Title: Vincent and Theo: The Van Gogh Brothers
Author: Deborah Heiligman
Genre(s): creative non-fiction, historical, middle grade
Length: 454 pages
Published: April 18, 2017
While I have a weakness for beautiful book covers, the cover alone is rarely enough to make me pick up a book when I don’t know about the story inside—but Theo and Vincent: The Van Gogh Brothers had been staring at me from my local library’s shelf for months, drawing my eye with its beautiful blue, impressionist cover art, and since the title was rather straightforward, I decided to snatch it up and save it for when I needed a break between longer reads. It sat at home on my shelf for a while before I picked it up in August, and for a little while longer, I lingered in the first section, making slow progress. It wasn’t a hard read by any means—it’s middle-grade historical fiction, after all—but my mind wasn’t at a place to absorb the story just then. But, once I did switch into the correct mode of thinking, I flew through the pages.
As stated, the title is direct: Vincent and Theo is a creative take on the relationship between famous Dutch post-impressionist artist Vincent Van Gogh and his younger brother, Theo Van Gogh, whose life and influence in Vincent’s life has generally been untouched in mainstream stories. Heiligman draws from over 600 letters from the brothers (as well as others, such as family, friends, and coworkers) to paint a picture of their tumultuous yet close-knit relationship, from the time they were children in a little Dutch town to the final years when they lived in France.
I wasn’t sure what to expect as far as style when I picked up Vincent and Theo, though I figured it wouldn’t be overly complex since the book is marketed as middle-grade. Nevertheless, Heiligman’s style surprised me, and because I hadn’t read anything like it before, took me a while to sink into the rhythm of her prose (which is perhaps while reading this book was slow-going at first). Here’s an example from page 111:
“On August 10, 1879, Theo arrives in the Borinage.
The brothers take a long walk together.
Theo, the art dealer, hoping soon to move to Paris.
Vincent, the erstwhile evangelist, now loving with a baker, spending his time drawing.
Vincent takes Theo for a walk near an old mine called Petite Sorciére, little witch. It has fallen into disuse. Vincent has been eager to show Theo the stark beauty of the area; later he hopes to show him the drawings he’s been making.
But as they walk through the bleak countryside, Theo reminds Vincent of the time they walked together near the old canal to the Rijswijk mill. It has been seven years.”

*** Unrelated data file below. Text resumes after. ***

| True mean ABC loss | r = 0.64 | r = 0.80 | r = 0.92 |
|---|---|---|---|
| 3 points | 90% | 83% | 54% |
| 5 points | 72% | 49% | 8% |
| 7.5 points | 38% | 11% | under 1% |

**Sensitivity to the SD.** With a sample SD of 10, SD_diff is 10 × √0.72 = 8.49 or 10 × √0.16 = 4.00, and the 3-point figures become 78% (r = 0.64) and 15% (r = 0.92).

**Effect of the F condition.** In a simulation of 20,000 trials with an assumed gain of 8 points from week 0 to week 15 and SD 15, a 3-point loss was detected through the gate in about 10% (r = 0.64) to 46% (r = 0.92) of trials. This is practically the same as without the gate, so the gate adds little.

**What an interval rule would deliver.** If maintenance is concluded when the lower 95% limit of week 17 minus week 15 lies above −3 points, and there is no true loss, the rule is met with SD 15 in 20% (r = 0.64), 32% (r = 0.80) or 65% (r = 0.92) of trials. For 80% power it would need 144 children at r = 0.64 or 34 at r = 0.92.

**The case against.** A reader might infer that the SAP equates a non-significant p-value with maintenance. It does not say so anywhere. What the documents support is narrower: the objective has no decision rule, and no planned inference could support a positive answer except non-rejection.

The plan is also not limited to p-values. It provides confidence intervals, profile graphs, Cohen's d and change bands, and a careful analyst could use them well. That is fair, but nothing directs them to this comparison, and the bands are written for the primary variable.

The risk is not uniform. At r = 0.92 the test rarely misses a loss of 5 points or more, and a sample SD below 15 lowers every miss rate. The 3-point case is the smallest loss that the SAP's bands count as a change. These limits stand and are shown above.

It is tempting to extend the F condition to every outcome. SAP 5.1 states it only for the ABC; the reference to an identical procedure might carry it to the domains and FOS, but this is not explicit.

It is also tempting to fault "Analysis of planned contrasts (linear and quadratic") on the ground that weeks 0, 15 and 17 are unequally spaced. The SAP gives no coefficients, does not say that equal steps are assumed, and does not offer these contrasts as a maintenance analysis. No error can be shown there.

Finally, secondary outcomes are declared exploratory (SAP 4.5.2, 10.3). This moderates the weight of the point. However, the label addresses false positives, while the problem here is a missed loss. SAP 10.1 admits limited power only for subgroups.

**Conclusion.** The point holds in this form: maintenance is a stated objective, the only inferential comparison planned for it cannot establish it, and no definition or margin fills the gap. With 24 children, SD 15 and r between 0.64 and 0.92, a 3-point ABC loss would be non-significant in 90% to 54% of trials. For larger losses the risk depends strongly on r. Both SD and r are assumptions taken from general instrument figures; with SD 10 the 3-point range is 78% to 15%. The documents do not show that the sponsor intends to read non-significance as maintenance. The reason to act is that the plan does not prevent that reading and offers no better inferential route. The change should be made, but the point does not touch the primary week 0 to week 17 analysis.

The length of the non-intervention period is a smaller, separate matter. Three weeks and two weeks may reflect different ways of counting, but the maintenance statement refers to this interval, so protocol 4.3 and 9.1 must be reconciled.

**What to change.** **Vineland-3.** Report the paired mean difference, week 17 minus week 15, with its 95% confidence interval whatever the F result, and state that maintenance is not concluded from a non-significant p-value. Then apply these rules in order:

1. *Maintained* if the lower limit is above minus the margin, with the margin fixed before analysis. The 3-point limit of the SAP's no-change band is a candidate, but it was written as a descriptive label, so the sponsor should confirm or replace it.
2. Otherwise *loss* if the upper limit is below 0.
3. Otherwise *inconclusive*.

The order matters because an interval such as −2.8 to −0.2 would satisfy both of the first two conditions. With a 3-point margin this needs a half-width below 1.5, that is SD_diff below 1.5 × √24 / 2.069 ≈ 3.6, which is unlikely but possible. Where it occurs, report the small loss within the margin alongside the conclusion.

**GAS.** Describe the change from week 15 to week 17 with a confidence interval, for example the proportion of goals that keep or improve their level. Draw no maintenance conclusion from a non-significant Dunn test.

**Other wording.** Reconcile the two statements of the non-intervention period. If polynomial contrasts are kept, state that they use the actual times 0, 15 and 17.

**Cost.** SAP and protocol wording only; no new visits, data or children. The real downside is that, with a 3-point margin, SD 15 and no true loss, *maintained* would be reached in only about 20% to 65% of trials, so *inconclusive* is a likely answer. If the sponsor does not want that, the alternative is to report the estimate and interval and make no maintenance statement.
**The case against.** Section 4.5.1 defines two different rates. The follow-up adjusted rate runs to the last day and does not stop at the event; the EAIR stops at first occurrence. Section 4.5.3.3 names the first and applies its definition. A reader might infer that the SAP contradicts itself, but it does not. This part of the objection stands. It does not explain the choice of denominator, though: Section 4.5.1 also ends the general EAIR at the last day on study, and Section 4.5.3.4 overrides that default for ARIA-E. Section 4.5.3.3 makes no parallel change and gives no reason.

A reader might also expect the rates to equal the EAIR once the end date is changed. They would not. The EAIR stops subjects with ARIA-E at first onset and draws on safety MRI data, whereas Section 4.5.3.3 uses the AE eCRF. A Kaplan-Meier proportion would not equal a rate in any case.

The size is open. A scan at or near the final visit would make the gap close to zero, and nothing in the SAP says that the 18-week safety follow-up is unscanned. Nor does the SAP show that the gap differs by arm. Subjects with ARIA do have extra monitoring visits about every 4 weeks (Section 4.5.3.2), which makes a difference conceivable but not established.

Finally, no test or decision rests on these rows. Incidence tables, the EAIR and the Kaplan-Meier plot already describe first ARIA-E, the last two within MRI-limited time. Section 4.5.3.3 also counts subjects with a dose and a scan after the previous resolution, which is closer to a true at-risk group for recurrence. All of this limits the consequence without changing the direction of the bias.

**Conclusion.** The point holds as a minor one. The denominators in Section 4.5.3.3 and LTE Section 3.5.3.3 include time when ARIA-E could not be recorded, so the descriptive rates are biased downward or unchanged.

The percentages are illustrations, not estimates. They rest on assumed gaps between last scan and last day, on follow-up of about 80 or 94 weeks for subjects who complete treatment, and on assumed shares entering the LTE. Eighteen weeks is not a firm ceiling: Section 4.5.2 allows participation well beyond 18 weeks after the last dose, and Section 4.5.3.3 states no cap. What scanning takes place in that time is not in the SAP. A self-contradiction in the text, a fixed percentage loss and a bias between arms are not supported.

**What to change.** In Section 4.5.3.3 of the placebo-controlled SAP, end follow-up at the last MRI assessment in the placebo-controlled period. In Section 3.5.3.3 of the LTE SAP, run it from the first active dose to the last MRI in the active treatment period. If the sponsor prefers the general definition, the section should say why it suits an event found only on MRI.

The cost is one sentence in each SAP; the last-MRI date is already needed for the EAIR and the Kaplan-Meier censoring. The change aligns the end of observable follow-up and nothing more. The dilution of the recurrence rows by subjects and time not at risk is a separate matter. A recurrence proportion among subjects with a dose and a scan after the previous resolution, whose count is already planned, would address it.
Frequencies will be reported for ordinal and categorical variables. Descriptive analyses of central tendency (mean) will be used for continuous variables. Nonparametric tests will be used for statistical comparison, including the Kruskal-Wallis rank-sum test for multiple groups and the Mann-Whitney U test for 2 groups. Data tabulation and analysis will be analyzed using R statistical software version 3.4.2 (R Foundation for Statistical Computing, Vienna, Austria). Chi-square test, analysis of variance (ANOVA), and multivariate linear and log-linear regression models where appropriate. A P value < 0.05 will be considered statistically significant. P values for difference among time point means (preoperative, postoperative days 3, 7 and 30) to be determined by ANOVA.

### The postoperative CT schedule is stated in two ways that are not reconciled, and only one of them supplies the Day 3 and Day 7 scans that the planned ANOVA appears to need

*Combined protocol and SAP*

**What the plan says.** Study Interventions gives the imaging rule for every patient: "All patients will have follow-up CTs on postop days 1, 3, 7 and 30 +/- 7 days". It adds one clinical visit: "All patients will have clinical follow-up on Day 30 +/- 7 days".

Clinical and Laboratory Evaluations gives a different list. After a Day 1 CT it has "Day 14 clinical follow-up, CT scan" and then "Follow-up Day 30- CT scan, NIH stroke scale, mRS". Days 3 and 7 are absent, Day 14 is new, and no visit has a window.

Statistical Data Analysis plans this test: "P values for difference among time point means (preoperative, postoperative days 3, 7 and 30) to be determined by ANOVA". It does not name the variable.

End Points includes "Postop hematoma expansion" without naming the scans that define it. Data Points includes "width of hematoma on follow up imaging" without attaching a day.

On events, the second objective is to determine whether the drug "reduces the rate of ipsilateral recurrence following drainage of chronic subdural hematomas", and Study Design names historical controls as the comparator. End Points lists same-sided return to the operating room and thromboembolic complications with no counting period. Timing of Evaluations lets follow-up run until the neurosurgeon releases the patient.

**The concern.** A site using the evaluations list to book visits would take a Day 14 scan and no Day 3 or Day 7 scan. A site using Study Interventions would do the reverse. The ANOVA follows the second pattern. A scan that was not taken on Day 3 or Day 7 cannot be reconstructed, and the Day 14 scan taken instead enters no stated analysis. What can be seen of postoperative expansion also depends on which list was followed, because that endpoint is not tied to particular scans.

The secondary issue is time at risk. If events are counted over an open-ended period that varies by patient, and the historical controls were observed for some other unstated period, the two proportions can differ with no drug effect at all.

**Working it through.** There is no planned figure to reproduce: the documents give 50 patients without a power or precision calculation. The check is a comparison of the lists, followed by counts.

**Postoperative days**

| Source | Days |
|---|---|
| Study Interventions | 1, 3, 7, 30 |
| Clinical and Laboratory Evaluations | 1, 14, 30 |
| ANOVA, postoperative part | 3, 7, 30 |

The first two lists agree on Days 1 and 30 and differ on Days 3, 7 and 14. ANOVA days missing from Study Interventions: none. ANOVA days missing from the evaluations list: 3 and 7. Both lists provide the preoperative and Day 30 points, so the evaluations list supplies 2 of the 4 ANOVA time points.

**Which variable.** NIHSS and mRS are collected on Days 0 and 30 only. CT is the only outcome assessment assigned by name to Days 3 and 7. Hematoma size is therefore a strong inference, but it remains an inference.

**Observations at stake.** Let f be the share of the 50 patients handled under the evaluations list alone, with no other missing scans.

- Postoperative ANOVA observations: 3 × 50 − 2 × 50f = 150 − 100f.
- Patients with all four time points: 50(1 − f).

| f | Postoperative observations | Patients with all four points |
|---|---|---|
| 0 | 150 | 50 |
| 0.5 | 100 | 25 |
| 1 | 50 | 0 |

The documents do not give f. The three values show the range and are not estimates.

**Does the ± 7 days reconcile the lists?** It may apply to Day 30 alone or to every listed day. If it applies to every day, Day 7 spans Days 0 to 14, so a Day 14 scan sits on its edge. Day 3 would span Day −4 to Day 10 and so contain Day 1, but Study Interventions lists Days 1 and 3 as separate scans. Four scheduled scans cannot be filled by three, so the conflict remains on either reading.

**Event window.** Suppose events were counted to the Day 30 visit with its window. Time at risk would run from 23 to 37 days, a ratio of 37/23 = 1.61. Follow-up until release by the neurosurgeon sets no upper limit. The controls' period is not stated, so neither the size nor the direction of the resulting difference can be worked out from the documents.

This passage showcases what was unusual to me about Heiligman’s style: the direct language, short sentences, sometimes sentence-long paragraphs, and short chapters. The brevity of the style is a far departure from my usual classics or even nonfiction works—but, though it was hard to settle into at first, I don’t consider it a negative that the book is written in such a way. The brief sentences nearly mimic the impasto brushstrokes present in many of Van Gogh’s most famous paintings (think the swirling skies in “Starry Night”): each small stroke, layer upon layer, builds into a fuller picture, capturing the important essence of a landscape, a room, an object, a color palette, yet hinting that there is much about the reality of the scene that cannot be captured. That is much like the primary sources that Heiligman drew upon to write this book—no matter how many letters are available, or how many paintings and drawings remain preserved, they only give us an impression of the full life that Vincent and Theo lived. Perhaps that was Heiligman’s reason for writing that way. Regardless, though not the most elegant prose, and though at times the style felt repetitive, it worked well for the genre and story.
In addition to the prose style, Vincent and Theo has a unique and, I think, fun chapter organization: the book is divided into “galleries,” in addition to an entrance, entresol, and exit, which mimics the floor plan of an art gallery. I thought this was incredibly clever and worked well in grouping the sections of their lives together into understandable and manageable parts.
As expected, Vincent and Theo focuses on Vincent and Theo—not just their individual lives, but how their friendship grows throughout the years, overlapping more and more despite the increasing difficulties that each man faced. Heiligman does a good job at showing the brothers’ personalities: Vincent, who is passionate, extroverted, able to befriend others quickly, but also moody, prone to both anger and depression, unconventional, and sometimes even ascetic; and Theo, who is more stable, quieter, more introverted, a lover of new art and the city but also prone to bouts of illness and general spiritual and moral unmooring. Heiligman also does a good job of not idealizing either of the Van Gogh brothers (or anyone else, for that matter)—for all of the good traits they possess, they also possessed many bad ones, which caused strife amongst their siblings and parents and led them to periods of desperation, mental illness, physical illness, and poor decision-making.